Purpose: Mentorship is a valuable mechanism of socializing faculty members to higher education, but understanding of how mentoring relationships develop is limited. The purpose of this study was to seek a more complete understanding of how mentoring relationships develop for junior faculty members, and how these effective mentoring relationships can be fostered. Method: A qualitative, phenomenological design was used to examine junior athletic training faculty members’ experiences with mentoring. Twenty athletic training faculty members: 14 women, 6 men, 32±3 years of age and averaged 2.4±2.1 years as a full-time faculty member in an accredited athletic training program participated in this study. Participants completed one telephone interview, which was audio-recorded and transcribed verbatim. Data were analyzed with an inductive phenomenological approach. Data saturation was obtained Trustworthiness strategies included peer review and the use of multi-analyst triangulation. Results: Junior faculty participated in informal and formal mentoring relationships that evolved over time, which aided their transition from doctoral student to full-time faculty member. Additionally, mentoring relationships were strengthened when participants took initiative, engaged in the relationship, and set clear goals. Mentors who exhibit good communication skills, willingness to participate, and genuine interest in the mentee are particularly valuable. Conclusions: Both formal and informal mentoring experiences appear to be valuable for junior faculty members, particularly informal relationships. If institutional mentoring programs are lacking then junior faculty should seek out additional mentoring opportunities. These findings also confirm existing literature on effective mentoring characteristics.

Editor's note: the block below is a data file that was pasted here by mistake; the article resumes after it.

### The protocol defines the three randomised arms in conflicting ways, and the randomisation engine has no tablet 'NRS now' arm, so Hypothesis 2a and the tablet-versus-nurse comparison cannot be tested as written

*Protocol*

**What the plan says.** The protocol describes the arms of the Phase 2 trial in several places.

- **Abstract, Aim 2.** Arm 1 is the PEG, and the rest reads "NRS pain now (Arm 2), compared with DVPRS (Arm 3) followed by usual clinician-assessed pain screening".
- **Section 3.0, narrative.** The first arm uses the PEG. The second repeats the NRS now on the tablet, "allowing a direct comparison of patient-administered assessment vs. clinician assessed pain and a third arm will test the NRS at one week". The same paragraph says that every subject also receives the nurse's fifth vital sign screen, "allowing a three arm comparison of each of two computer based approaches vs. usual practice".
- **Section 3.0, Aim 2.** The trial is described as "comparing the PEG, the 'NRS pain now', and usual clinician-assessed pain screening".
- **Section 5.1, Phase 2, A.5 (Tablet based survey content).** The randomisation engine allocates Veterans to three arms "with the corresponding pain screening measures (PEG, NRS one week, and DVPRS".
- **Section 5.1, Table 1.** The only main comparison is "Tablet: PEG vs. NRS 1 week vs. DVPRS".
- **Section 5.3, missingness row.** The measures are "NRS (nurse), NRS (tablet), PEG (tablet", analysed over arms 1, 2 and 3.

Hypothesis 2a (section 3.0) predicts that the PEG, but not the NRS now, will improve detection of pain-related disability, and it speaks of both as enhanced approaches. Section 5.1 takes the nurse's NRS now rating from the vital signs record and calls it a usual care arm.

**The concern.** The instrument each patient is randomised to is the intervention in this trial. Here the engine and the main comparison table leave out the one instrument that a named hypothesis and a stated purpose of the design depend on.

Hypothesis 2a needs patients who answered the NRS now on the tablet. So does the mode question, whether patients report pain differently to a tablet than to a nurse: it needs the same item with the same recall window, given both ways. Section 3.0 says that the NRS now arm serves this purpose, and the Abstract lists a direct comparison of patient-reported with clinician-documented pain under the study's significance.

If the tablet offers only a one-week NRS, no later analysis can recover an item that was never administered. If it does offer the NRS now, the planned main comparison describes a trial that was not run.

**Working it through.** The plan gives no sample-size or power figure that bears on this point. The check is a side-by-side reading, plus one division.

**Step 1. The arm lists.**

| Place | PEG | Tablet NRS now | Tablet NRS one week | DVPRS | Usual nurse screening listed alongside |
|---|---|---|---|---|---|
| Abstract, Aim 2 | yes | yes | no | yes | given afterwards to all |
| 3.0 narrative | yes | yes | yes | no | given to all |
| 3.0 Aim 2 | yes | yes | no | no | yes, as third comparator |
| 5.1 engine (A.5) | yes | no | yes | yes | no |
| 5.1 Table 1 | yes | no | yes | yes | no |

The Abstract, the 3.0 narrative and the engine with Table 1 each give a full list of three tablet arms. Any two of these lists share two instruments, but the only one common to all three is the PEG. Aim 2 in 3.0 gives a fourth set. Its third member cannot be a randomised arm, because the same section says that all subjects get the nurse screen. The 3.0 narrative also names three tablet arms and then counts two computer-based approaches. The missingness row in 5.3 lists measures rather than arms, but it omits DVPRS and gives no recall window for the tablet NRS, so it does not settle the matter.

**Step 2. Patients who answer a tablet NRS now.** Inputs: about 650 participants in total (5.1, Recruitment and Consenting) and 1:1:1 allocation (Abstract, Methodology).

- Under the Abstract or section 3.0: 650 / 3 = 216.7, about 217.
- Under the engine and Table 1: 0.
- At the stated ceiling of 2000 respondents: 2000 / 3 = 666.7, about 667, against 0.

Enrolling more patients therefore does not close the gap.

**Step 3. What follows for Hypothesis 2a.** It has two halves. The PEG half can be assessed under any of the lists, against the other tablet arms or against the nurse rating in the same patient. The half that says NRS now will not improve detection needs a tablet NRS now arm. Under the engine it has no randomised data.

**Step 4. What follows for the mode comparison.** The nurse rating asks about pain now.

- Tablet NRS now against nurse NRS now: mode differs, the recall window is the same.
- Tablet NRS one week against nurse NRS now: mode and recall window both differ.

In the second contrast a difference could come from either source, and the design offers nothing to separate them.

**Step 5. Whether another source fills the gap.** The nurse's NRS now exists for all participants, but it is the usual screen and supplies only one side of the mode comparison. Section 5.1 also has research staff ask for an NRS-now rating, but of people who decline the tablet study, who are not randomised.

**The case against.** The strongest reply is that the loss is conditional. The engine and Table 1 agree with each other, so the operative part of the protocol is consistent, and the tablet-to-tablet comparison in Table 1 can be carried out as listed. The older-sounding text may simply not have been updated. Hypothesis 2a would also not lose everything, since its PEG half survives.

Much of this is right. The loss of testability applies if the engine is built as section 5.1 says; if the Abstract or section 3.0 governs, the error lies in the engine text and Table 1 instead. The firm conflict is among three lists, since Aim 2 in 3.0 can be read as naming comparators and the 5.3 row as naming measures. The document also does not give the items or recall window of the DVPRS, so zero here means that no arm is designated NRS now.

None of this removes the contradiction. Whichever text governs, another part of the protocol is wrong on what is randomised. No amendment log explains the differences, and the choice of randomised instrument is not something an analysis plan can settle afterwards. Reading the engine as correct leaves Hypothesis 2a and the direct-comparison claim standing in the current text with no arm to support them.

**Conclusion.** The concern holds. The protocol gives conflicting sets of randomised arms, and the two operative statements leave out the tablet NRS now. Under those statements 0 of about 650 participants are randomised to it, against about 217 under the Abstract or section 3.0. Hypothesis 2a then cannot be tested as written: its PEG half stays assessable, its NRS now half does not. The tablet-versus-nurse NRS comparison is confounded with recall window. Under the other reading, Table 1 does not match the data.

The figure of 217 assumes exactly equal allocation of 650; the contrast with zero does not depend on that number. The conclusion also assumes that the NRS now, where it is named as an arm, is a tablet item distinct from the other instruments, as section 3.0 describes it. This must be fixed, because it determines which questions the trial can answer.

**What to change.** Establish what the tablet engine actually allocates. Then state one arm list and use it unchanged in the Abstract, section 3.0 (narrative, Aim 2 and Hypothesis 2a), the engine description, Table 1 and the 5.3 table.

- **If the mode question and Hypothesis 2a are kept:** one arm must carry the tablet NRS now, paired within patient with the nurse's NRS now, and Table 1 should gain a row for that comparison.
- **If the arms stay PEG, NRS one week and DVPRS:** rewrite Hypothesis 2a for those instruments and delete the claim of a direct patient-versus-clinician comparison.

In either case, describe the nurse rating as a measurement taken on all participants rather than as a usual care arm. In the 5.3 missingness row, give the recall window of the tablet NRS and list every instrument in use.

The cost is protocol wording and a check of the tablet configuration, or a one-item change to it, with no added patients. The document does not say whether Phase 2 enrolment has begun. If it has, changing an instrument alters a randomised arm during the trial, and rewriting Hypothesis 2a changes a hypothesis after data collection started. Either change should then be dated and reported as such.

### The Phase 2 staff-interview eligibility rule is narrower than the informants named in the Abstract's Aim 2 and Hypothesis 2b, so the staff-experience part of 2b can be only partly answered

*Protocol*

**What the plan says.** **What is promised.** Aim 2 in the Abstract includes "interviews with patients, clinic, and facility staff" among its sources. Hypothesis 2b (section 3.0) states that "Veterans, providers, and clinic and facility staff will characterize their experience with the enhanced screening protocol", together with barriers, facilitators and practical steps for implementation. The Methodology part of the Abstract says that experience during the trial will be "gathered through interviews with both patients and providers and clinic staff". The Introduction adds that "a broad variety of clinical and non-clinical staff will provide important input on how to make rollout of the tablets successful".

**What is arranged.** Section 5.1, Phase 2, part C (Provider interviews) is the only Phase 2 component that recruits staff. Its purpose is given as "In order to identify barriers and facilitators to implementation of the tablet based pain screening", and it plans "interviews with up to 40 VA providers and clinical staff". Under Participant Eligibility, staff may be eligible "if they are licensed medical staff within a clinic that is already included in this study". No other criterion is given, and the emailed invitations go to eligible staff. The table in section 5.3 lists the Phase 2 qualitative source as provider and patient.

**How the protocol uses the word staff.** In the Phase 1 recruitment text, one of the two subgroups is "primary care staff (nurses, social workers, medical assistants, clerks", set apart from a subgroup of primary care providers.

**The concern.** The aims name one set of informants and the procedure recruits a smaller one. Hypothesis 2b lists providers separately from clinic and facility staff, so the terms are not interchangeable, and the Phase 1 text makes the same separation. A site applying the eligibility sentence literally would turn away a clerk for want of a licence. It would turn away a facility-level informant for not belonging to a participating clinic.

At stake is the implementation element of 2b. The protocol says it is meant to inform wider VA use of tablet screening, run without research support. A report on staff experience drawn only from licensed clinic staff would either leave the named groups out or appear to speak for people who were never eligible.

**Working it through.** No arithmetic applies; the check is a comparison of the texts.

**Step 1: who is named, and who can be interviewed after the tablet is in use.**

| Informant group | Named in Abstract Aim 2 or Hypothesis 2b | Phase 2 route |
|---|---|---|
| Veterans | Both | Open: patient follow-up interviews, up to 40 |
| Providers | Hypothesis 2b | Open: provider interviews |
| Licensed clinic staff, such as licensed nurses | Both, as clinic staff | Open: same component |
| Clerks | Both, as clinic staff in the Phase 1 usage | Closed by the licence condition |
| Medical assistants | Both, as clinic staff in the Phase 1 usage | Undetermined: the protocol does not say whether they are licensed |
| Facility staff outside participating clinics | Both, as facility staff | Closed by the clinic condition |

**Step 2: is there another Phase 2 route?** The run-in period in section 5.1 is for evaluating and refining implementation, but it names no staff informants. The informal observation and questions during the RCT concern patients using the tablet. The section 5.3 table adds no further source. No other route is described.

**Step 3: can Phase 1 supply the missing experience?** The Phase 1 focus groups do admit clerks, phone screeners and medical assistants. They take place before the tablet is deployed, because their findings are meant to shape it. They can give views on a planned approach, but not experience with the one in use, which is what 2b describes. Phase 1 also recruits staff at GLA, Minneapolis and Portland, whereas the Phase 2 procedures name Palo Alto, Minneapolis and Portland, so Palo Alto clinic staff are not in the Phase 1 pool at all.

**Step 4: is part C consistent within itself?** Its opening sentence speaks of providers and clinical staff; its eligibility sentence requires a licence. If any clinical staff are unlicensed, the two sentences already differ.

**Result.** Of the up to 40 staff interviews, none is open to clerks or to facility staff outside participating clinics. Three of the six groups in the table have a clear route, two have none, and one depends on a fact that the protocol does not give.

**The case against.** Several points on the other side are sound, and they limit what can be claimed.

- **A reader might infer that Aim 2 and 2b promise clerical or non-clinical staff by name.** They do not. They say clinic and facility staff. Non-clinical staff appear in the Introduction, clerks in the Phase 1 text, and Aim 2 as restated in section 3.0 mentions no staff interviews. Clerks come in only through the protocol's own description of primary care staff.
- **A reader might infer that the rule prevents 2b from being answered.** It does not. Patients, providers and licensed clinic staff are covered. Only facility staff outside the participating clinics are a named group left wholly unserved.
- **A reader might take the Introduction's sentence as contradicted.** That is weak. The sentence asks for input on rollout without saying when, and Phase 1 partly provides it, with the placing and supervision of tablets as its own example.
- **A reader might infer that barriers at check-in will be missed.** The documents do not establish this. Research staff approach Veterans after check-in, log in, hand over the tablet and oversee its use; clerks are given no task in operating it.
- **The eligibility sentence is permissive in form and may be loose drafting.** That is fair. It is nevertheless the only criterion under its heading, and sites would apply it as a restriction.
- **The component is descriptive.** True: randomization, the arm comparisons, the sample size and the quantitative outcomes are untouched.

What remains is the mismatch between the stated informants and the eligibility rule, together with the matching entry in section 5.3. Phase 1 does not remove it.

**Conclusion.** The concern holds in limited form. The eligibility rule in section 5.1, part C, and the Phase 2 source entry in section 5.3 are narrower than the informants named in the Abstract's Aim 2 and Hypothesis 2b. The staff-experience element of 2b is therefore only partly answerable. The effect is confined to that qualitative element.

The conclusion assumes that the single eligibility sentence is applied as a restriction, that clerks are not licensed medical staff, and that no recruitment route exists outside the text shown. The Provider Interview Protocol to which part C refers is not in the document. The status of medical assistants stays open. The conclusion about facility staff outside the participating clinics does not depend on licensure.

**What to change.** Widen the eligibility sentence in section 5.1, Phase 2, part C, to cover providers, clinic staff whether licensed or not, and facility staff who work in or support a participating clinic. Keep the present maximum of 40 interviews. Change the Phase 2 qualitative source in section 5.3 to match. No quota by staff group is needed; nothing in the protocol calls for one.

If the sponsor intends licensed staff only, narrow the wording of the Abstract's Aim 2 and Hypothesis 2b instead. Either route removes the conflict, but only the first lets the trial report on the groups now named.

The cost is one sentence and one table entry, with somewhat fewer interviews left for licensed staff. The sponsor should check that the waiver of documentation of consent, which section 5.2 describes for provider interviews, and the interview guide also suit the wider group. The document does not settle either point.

Author Bio(s)

Dr. Sara Nottingham, EdD, ATC is an Associate Professor in the Athletic Training program at the University of New Mexico and conducts research on clinical education, faculty development, and mentorship.

Dr. Stephanie Mazerolle, PhD, ATC, FNATA is an Associate Professor in the Department of Kinesiology at the University of Connecticut. She is a Fellow of the National Athletic Trainers’ Association and conducts research on socialization, mentoring, and clinical education.


This study was funded by the National Athletic Trainers’ Association Research and Education Foundation research grant #1516EGP003.





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